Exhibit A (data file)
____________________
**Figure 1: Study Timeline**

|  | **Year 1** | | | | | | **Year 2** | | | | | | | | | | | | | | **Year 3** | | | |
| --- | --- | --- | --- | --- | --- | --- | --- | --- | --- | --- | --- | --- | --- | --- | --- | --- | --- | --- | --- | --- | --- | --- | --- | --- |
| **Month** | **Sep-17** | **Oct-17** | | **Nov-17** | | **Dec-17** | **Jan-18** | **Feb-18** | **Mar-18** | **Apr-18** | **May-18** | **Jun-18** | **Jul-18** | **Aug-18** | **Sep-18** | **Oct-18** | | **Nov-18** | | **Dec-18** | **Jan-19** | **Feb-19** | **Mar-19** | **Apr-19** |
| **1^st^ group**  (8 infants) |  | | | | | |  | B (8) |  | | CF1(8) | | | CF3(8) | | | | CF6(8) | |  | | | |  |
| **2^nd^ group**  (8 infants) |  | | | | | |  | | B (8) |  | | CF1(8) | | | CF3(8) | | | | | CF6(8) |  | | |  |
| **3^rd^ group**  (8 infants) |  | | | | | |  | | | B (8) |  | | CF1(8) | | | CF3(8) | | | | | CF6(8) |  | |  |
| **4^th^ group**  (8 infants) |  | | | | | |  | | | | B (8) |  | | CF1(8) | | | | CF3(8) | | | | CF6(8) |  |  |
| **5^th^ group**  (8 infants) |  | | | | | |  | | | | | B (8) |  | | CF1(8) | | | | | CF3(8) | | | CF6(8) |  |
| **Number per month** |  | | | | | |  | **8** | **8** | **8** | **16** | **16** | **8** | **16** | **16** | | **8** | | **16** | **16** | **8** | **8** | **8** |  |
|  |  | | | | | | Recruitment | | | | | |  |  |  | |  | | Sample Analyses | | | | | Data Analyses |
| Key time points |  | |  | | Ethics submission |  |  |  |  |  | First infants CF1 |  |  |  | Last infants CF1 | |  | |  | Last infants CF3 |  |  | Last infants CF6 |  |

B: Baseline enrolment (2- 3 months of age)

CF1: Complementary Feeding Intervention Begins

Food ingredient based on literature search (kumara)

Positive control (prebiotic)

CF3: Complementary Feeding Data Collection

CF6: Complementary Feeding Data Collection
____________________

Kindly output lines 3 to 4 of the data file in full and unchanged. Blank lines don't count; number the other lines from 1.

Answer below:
| --- | --- | --- | --- | --- | --- | --- | --- | --- | --- | --- | --- | --- | --- | --- | --- | --- | --- | --- | --- | --- | --- | --- | --- | --- |
| **Month** | **Sep-17** | **Oct-17** | | **Nov-17** | | **Dec-17** | **Jan-18** | **Feb-18** | **Mar-18** | **Apr-18** | **May-18** | **Jun-18** | **Jul-18** | **Aug-18** | **Sep-18** | **Oct-18** | | **Nov-18** | | **Dec-18** | **Jan-19** | **Feb-19** | **Mar-19** | **Apr-19** |